Taxi Driver–Mallory Burns


Watching Taxi Driver, I was immediately drawn in by the cinematography. Throughout the film, Michael Chapman’s focus on blurred, dizzying shots taken from Travis’s cab perfectly encapsulates the ambiguity of the film as a whole. The shots in which the camera traps us in Travis’s mind as he drives through streets of scum help us understand his ultimate loneliness and disgust with his surroundings. His eyes darting in and out of the rear view mirror as he drives through rain, fog, and smoke emphasize his inaiblity to control his inner turmoil. Though his position as a taxi driver provides stability in its simplicity and something to do in the long hours of the night, his perception of New York as seen in the cinematography disrupts his attempt to remove himself from his emotions. The cinematography, paired with De Niro’s strong performance, therefore allows the audience to relate to Travis in moments of helplessness in which he struggles to convey his emotions and experiences. I felt I knew exactly what Travis was going through when he attempts to sputter out the dangerous ideas in his head, proving how this film establishes clear character development for the audience.  Furthermore, the way in which New York was portrayed from the eyes of Travis was so repulsive and dirty that I could not stop thinking about how much I never wanted to move to New York. His constant refrain regarding the “scum of the earth” living in New York and how it needed to be fixed up was mirrored in the jumbled shots of lights, prostitutes, and his interactions, and Scorcese achieves a clear sense of isolation throughout the film. De Niro’s portrayal of loneliness and repulsion was so clear, I found myself relating to him in moments in which he struggles to convey his exact emotions and aversion to all that surrounds him.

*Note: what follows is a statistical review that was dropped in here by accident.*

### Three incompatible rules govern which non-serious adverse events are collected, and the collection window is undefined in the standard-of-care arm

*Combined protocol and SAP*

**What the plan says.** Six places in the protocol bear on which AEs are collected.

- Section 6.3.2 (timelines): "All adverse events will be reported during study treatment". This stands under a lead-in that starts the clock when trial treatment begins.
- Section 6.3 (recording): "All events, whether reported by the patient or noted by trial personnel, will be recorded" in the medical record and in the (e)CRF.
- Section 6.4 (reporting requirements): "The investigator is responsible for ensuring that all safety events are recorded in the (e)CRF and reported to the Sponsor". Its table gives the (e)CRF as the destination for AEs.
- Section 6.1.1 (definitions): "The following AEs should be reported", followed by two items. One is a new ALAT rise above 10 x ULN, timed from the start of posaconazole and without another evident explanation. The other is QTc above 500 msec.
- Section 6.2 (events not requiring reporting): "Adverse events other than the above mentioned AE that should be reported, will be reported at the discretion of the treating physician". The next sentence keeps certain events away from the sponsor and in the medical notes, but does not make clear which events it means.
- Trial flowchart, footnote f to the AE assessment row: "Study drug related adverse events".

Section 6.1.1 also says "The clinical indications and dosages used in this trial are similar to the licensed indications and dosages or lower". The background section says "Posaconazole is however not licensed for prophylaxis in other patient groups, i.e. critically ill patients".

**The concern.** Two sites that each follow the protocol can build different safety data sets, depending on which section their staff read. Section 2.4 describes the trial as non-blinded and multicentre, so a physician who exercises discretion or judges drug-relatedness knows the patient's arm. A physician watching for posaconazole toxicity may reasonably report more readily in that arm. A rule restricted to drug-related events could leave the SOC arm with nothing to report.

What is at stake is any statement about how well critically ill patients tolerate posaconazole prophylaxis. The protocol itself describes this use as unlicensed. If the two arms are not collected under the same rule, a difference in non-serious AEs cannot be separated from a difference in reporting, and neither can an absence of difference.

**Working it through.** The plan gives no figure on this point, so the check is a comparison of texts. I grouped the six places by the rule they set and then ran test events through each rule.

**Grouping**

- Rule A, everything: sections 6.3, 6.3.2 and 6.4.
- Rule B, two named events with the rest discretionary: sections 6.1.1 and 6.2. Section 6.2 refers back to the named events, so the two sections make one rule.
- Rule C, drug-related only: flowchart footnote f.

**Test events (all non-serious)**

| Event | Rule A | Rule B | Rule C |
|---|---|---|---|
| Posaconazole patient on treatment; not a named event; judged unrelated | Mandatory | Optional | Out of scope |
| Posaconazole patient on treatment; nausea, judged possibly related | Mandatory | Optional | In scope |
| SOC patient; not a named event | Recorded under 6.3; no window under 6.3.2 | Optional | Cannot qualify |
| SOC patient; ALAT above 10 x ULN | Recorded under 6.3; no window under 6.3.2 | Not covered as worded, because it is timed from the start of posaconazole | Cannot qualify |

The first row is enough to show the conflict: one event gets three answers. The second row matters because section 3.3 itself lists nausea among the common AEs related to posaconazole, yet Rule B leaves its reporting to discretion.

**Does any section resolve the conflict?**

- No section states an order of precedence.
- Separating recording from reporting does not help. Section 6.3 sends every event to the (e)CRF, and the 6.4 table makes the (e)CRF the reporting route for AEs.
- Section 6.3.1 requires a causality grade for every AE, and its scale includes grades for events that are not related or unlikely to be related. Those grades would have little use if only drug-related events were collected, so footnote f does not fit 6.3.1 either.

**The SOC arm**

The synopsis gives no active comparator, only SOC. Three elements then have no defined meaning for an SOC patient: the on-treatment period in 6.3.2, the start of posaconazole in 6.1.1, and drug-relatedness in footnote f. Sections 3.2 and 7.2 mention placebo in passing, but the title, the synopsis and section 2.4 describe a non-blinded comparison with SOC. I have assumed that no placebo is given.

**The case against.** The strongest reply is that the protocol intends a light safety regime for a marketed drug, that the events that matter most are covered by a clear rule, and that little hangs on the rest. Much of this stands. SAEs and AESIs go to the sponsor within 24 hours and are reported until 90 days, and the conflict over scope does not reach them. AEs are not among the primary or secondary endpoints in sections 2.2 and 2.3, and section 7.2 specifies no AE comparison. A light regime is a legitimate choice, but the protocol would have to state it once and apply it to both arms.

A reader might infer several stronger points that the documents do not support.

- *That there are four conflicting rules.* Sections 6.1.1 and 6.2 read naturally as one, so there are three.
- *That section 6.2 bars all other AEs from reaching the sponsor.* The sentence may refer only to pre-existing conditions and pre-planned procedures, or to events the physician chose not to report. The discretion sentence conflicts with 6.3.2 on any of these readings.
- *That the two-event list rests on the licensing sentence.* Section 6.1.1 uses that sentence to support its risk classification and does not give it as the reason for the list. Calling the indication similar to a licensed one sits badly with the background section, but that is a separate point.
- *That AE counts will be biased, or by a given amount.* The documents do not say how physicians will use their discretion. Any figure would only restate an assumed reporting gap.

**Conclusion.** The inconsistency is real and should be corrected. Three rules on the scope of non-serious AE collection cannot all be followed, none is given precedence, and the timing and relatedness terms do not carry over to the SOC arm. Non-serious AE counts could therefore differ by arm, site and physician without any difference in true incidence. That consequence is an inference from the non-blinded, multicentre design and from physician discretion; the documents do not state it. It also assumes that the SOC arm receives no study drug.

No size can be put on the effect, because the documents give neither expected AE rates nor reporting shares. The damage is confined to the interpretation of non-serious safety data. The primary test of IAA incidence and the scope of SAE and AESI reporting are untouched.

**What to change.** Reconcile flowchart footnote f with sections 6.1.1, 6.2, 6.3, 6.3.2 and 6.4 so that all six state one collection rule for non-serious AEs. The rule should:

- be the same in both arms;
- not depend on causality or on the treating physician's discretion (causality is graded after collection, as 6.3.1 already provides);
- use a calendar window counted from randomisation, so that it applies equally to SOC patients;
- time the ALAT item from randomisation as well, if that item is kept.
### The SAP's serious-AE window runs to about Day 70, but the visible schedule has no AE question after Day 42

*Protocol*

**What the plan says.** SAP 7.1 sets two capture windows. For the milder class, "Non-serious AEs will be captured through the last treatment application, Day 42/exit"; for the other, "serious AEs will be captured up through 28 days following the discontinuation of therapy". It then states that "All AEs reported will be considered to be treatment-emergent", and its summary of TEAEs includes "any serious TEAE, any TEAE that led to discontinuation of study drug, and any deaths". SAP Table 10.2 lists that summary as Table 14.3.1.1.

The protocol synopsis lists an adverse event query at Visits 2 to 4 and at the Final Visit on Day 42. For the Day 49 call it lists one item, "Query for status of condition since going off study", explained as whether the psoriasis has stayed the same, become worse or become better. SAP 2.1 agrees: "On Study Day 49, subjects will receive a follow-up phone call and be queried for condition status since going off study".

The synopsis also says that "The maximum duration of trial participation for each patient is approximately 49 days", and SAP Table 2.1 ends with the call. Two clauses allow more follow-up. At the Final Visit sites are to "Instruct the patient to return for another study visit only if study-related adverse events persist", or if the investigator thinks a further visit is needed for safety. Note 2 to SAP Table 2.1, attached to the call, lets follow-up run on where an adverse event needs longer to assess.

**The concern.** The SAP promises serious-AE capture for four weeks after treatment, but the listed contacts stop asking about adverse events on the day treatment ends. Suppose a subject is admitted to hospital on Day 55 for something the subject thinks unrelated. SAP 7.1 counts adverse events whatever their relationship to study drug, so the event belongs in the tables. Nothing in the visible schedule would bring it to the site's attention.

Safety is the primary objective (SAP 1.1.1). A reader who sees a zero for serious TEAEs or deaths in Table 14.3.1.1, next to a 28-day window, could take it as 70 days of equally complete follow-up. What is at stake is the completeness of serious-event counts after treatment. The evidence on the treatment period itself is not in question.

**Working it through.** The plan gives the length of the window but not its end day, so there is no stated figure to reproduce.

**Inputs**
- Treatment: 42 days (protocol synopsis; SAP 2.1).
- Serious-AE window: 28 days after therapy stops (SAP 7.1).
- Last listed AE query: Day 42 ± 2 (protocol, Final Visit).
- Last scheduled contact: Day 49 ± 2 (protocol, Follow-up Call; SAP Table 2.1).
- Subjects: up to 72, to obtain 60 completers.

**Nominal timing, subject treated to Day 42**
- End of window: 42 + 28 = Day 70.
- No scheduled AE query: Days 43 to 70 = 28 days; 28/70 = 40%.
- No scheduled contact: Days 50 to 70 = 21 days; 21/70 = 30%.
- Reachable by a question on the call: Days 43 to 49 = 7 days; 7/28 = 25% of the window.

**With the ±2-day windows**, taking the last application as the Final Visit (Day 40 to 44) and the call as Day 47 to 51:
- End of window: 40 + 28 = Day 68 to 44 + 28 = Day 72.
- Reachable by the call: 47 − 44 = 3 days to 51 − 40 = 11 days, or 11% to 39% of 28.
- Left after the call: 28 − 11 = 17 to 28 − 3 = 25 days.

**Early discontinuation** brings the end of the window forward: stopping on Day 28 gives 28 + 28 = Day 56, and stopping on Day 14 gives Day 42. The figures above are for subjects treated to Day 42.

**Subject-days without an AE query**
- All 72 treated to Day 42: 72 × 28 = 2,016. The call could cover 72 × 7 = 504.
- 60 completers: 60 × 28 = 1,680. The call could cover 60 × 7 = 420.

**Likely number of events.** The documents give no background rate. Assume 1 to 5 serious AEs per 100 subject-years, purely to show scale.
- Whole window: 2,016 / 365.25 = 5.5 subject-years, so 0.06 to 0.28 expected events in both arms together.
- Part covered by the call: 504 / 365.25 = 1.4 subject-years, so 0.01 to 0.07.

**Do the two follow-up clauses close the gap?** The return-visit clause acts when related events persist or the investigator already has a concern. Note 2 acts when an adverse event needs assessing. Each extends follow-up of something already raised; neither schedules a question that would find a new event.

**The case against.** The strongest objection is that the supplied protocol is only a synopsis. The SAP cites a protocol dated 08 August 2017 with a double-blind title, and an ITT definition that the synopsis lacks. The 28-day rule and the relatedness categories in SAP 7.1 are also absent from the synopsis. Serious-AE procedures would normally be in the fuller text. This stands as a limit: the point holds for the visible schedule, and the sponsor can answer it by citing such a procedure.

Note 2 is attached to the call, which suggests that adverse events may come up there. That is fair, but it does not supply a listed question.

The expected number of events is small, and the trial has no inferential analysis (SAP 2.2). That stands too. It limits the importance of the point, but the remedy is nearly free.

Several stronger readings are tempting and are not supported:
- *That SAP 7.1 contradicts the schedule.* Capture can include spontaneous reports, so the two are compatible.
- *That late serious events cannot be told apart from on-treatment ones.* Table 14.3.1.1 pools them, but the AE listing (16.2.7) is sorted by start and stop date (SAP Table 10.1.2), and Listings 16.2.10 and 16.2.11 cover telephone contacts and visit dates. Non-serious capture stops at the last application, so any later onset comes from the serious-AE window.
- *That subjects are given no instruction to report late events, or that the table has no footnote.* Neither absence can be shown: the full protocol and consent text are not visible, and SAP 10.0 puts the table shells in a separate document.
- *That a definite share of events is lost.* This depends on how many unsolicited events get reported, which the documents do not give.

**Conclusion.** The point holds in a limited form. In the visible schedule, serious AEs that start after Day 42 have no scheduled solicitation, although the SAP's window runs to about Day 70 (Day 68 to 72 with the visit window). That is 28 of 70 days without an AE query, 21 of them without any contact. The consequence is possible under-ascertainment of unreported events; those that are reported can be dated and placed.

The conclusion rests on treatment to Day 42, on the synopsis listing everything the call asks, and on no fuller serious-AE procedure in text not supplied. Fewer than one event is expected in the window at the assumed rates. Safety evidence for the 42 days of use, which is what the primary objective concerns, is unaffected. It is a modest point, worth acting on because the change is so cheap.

While I enjoyed this film throughout and was fully engaged by De Niro’s performance as Travis, it wasn’t until afterwards during a long discussion in my film noir class that I appreciated just how powerful this film is. The genius of this film lies in its ambiguity, as it leaves us thinking about its true meaning for hours afterward. Almost everyone in my class had a different take on the ending of this film, which influenced our interpretation of the film as a whole. As we listened to all sides and perceptions of Travis’ experience, we reconsidered different scenes throughout the film, resulting in an all encompassing, complex discussion of the film. We approached the film from all sides, and we could have talked for hours if our class hadn’t ended for the day. This made me rethink how I watched the film, and I looked forward to viewing it a second time to see how I would interpret it later on.

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